As The Little Engine That Could once said, “I think I can. I think I can…”So, there you have it. Me trying my best to make lemon aid out of lemons.
Oh yea, one more thing. Remember our granddaughter Tori? She’s growing up fast. I’ll get to see her more.And, the twins. I’ll be able to take them off of their father’s hands, if only for a moment. Yes, that would be nice. I guess that I’d better buy a few more sweaters.
It’s only about six weeks until I am supposed to head south on Pandora, bound for Antigua and I am getting a little bit anxious about next steps.
The good news is that Pandora’s paint job is completed and her graphics applied and they turned out perfectly. Pandora went in the water first thing on the Tuesday after Labor Day and I arrived in Stratford just in time to see her moved into a slip. My plan was to motor her back to Deep River to re-unite her with her mast and get going on all the “to-do” items that are on the long list of chores. She looked wonderful in her new finery. For those of you who read the prior paragraph VERY carefully, you would have noticed that I used the phrase, “my plan WAS” about next steps.
That’s because as I went through my “pre-flight” check list, I noticed that the bearing on the back of the transmission, the “pillow bearing”, that was to be changed or rebuilt, hadn’t been touched. That bearing had concerned me a lot on the way home from Antigua last spring and it needed to be addressed while Pandora was on the hard. However, somehow the engine guys at Brewers who were to do the work somehow “didn’t get the memo”. A work order had been issued weeks before but somehow that key task was missed.
Now for the bad news… So, back out of the water she went and back on the train for me. I wasn’t happy because by the time I got home I had burned nearly the whole day. Not to put too fine a point on it, but that little issue meant that I got up at 5:30 and spent the next 9.5 hours messing around on trains and buses but mostly just sitting around “waiting” for trains and buses. It’s so much fun and Pandora was back on the “hard” all over again. But wait, there’s more. I just found out that the work won’t be completed and until next Friday, a nearly three week delay that eats up a huge amount of my prep time for getting ready to head south.
So, here I sit, with so much to still do to get ready to head south and the clock is ticking. And wouldn’t you know it, the tides will be against me this week, if she’s even ready then, for bringing her east in Long Island Sound. Such are the best laid plans.
A few days ago I received an update and was told that they could not find a replacement bearing and that the old one would have to be rebuilt and that some parts were going to be “fabricated” in the machine shop. I always get anxious when I hear the word “fabricate” in the same phrase as “mechanic”. Oh great, they get to play with their awesome machines and I get to listen to the time clock tick loudly.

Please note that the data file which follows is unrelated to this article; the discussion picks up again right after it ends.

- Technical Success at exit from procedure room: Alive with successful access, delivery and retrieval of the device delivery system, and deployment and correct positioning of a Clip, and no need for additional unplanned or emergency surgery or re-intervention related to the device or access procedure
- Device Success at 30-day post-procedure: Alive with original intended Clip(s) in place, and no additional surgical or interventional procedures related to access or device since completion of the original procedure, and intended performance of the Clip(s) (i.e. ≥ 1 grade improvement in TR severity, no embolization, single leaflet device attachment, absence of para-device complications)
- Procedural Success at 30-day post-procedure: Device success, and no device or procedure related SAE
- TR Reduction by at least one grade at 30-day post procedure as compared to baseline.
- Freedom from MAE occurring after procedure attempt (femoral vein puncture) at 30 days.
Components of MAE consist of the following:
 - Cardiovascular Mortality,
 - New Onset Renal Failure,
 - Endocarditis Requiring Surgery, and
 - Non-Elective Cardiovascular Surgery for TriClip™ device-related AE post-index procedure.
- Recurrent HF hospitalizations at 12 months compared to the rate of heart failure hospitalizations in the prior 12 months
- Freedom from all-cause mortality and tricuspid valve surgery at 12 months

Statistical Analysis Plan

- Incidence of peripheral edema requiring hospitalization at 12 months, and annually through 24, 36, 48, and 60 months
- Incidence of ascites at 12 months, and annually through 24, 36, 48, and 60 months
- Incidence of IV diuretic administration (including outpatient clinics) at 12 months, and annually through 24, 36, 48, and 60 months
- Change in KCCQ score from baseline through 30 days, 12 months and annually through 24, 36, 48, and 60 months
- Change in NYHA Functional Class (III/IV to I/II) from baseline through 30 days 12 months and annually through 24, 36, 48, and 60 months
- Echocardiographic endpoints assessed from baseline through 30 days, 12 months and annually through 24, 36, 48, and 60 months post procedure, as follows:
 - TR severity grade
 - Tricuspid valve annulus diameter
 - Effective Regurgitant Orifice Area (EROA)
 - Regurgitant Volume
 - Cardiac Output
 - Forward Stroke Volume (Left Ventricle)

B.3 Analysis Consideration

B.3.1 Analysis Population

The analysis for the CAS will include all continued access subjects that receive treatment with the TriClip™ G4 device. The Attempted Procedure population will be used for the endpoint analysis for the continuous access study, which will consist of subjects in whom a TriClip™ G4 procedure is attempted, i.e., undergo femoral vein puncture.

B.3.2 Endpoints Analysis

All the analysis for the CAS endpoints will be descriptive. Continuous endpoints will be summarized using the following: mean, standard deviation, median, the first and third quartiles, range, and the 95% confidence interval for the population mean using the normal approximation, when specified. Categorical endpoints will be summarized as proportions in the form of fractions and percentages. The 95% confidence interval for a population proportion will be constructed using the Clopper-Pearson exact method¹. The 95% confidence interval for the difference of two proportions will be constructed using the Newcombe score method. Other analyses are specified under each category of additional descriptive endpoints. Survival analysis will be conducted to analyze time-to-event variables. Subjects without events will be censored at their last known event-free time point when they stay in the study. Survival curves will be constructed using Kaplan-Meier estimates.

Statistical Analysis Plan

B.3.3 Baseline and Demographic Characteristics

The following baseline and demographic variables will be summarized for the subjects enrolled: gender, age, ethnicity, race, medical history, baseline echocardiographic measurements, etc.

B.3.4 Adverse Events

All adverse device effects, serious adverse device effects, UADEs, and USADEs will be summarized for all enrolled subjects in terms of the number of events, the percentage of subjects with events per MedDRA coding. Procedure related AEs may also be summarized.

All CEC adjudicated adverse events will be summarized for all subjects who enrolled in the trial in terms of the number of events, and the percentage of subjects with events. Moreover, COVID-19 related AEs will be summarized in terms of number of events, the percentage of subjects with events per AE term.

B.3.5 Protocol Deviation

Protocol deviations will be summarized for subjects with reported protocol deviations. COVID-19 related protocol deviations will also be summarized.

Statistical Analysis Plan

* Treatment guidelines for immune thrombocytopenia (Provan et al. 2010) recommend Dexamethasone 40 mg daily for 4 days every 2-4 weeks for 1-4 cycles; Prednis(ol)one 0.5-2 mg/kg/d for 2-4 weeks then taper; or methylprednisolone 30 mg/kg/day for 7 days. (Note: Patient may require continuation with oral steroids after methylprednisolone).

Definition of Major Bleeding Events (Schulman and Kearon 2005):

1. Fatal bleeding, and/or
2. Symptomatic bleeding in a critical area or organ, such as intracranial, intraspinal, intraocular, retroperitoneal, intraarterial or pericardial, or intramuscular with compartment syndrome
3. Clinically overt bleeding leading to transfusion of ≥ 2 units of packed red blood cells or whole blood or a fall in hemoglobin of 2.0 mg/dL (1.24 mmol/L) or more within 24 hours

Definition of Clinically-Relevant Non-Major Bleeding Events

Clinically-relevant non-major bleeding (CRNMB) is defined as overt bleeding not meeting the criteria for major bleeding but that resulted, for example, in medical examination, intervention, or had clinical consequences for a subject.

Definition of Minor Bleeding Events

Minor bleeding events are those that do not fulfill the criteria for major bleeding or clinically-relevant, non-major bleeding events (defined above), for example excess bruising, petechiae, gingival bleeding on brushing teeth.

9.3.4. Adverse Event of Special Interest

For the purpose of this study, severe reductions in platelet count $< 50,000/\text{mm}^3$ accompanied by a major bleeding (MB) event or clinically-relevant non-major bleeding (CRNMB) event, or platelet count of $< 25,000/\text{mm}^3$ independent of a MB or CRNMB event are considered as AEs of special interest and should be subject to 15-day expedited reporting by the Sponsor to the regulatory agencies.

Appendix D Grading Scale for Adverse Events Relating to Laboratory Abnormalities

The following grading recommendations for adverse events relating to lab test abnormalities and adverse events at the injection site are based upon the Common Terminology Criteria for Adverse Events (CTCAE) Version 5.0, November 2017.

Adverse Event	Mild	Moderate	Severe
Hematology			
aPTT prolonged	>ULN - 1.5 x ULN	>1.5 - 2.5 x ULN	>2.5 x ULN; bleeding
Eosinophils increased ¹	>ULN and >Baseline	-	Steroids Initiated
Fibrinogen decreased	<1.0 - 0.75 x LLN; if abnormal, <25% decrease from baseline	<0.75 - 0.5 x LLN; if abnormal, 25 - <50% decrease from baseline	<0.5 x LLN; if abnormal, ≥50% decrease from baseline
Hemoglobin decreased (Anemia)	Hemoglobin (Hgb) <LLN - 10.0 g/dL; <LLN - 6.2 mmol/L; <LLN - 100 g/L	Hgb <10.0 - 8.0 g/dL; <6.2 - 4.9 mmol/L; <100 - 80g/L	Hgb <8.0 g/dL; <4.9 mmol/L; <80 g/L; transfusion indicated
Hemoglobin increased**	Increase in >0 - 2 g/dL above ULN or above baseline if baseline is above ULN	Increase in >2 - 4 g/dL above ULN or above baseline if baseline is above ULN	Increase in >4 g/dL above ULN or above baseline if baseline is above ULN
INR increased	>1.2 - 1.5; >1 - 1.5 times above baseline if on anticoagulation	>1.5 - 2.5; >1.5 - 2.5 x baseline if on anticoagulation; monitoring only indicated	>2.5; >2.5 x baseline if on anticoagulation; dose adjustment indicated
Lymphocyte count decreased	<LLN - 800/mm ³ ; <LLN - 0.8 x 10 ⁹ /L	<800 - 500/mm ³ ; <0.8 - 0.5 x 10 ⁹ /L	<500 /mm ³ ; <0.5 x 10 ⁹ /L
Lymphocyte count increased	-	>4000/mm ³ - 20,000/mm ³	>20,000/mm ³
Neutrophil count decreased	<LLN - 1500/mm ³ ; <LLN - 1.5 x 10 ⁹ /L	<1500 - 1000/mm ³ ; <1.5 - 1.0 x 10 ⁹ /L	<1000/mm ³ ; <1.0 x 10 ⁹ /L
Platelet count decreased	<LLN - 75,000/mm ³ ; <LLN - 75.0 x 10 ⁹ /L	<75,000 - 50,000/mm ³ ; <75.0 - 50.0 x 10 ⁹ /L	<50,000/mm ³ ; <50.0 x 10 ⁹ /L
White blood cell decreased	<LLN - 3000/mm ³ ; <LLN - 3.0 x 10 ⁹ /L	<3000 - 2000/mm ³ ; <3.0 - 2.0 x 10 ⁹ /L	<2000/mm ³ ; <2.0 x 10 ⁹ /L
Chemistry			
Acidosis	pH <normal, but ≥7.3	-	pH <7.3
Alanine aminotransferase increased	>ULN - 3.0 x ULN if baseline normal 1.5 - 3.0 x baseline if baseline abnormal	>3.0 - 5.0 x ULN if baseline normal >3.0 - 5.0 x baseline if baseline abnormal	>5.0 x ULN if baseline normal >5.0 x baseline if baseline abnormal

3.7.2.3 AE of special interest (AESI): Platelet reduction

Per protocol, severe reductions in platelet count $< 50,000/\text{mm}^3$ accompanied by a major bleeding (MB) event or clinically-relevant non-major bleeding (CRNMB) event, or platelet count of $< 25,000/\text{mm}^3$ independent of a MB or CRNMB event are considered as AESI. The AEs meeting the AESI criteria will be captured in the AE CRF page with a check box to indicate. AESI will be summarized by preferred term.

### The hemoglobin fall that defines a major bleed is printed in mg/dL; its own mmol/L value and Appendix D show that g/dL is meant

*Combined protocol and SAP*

Oh well, that’s why everyone talks about “boat dollars”. You know, the ones that are 1000/1 compared to regular dollars?
And, speaking of boat dollars, we are thinking about adding a passerelle, actually, I am not sure I can even spell it correctly. However, it’s a boarding ladder that goes on the stern for use when “Med Mooring” a boat. Oddly, they don’t even make them in the US for small boats so if we want to get one, it will have to be fabricated in the UK and shipped to us. I have been in touch with a company there and they assure me that with the proper application of “boat dollars”, that they can get one here in time. The company makes all sorts of units but we are going to go with one of the aluminum ones, their most “pedestrian” style. Here’s a link to the page that shows the unit. It’s not terribly elegant but should make it easier to move on and off the boat when we are Med or stern moored at a marina. I don’t have a photo of what the unit looks like when it’s deployed but this is a shot of a fancier unit on a much larger boat. And, on a really, really large boat. That unit telescopes into the hull from the stern. We saw this boat, Kismet, a few years ago in Ft Lauderdale. I wrote about her and her well heeled owner a while back. His passerelle is longer than all of Pandora. So, there’s a lot left to do and not a lot of time to accomplish it. Actually, and not to put too fine a point on it, I only have a month and that assumes that she is finally launched next Friday. Not sure I can make it as I was not counting on the unexpected three week delay in getting Pandora back to my local marina.
However, as the title of this post suggests, Pandora’s going somewhere and that somewhere is supposed to be Antigua. Well, I sure hope so as there is a lot to look forward to when we arrive with a week of festivities planned. Click here to see what’s planned.